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Shirley Jackson's short story "Charles" has a simple plot as well as a relatively simple theme. A young boy named Laurie goes off to his first day of school, and he comes home and tells his parents all kinds of outrageous stories about another boy in class named Charles.
This boy is naughty in just about every way, and Laurie takes great delight in repeating every bad word and rascally act that Charles said or perpetrated that day. In doing this, Laurie insults his parents, talking to them in ways he would not be allowed to do if he were simply being himself.
“Look up,” he said to his father.
“What?” his father said, looking up.
“Look down,” Laurie said. “Look at my thumb. Gee, you’re dumb.” He began to laugh insanely.
Charles gets in trouble with the teacher at school, but Laurie only gets his parents' full attention at home when he tells about Charles's exploits and even repeats them.
Both parents look forward to parent-teacher night so they can meet Charles's parents; however, they are unable to attend the first one, and they again have to settle for hearing all about Charles's wicked deeds. Laurie's mother does get to attend the second meeting night, and her husband eagerly suggests she should invite Charles's mother over for a cup of tea after the meeting.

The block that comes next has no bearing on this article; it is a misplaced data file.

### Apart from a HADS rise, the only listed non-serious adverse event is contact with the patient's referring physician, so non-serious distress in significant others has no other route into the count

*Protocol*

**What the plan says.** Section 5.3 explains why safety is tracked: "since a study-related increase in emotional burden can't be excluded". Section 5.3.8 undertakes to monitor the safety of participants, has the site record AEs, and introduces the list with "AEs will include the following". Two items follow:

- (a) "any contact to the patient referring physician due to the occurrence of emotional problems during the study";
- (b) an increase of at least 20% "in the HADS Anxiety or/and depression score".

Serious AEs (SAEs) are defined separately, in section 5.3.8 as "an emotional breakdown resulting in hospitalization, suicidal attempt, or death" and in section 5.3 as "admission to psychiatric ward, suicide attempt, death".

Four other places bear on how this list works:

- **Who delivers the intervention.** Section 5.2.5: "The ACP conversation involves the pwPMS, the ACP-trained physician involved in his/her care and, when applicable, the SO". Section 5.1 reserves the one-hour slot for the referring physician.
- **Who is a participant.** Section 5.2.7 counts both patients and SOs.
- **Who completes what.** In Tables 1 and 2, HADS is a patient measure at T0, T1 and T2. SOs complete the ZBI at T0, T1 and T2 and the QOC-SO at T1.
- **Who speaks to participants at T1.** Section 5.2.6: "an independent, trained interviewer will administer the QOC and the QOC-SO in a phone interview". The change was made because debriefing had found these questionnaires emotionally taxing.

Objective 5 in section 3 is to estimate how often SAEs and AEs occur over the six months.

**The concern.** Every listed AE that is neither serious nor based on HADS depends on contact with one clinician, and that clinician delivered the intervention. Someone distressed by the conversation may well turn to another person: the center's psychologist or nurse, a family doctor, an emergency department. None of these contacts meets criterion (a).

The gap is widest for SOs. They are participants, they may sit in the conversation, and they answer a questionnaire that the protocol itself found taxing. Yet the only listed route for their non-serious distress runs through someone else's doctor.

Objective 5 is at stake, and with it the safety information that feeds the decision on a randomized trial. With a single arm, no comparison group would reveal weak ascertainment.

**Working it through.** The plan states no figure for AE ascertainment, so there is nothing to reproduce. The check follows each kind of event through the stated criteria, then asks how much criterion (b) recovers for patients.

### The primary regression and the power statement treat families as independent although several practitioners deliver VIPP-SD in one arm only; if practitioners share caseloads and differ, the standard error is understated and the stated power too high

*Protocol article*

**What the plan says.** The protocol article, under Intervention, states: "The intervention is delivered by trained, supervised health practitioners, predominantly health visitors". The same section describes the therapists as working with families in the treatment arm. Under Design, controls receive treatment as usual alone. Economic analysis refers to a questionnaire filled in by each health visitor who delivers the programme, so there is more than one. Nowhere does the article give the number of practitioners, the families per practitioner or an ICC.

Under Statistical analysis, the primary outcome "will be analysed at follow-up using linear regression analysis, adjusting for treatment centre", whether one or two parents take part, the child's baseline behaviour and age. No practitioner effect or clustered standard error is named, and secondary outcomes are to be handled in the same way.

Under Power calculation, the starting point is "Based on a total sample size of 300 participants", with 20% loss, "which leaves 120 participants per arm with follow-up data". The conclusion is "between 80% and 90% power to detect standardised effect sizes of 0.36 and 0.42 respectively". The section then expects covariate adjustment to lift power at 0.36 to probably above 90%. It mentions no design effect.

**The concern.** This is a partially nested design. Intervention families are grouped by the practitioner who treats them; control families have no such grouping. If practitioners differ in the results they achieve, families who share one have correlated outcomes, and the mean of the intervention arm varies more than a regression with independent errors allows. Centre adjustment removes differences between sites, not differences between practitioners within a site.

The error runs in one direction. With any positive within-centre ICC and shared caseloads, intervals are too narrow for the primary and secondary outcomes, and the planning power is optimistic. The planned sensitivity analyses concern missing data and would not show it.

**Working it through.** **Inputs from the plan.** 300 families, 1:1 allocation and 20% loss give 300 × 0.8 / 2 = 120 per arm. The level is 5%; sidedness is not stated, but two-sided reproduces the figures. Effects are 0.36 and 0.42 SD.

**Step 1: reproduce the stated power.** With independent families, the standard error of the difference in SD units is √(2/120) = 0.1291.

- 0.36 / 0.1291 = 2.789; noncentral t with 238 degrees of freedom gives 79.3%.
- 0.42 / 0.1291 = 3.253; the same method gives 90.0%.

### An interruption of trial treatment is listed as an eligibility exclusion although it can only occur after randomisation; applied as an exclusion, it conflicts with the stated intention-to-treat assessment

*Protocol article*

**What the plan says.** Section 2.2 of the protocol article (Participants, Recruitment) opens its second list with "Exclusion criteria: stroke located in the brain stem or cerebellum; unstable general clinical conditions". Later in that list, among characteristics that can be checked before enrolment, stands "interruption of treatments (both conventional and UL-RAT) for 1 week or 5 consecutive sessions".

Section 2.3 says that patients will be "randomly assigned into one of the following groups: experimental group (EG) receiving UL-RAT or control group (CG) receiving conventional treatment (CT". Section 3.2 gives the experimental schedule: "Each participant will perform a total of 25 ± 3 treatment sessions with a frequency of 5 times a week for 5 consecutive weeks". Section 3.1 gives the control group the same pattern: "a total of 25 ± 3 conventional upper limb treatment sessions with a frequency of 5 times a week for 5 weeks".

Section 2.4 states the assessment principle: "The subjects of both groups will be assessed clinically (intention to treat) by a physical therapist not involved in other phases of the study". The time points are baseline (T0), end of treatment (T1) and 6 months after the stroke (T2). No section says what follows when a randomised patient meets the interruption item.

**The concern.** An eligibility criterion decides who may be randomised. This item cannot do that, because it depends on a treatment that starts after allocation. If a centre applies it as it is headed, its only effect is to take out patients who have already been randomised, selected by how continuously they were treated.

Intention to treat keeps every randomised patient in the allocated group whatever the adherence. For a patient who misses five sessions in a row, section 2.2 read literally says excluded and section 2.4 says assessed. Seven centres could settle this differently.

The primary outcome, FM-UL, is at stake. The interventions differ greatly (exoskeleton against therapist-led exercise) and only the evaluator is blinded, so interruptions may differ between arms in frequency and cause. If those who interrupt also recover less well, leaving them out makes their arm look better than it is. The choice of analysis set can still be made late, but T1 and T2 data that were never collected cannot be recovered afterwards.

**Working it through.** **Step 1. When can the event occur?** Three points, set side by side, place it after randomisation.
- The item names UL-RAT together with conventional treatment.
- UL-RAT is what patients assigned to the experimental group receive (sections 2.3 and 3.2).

At the meeting, of course, Laurie's teacher says,
“We had a little trouble adjusting, the ﬁrst week or so,” she said primly, “but now he’s a ﬁne little helper. With occasional lapses, of course.”
This indicates that the behaviors Laurie has been describing are real, and then Laurie's mother discovers that there is no one named Charles in Laurie's class.
Any theme for this story has to do with Laurie's motivation for doing such things and telling such stories. His mother remarks at the beginning of the story that she is sending her son off to school and remarks that her little boy is all grown up now, and this may be one theme of the story. Once we are old enough, we get to make some choices in life; we can choose to be obedient and respectful or we can choose to break rules and hurt people. Laurie obviously makes the choice to do the latter--and then lie about it to his parents, playing them rather for fools.
Another possible theme suggests that Charles is some kind of altar ego for Laurie, a second personality which he can or cannot control but which is known to his parents. We know that he "laughs insanely" at times, and Jackson may be suggesting that his parents see him act out and do nothing about it (except laugh), indicating a child's difficulties in molding his identity--perhaps in dysfunctional family structure--as a possible theme.
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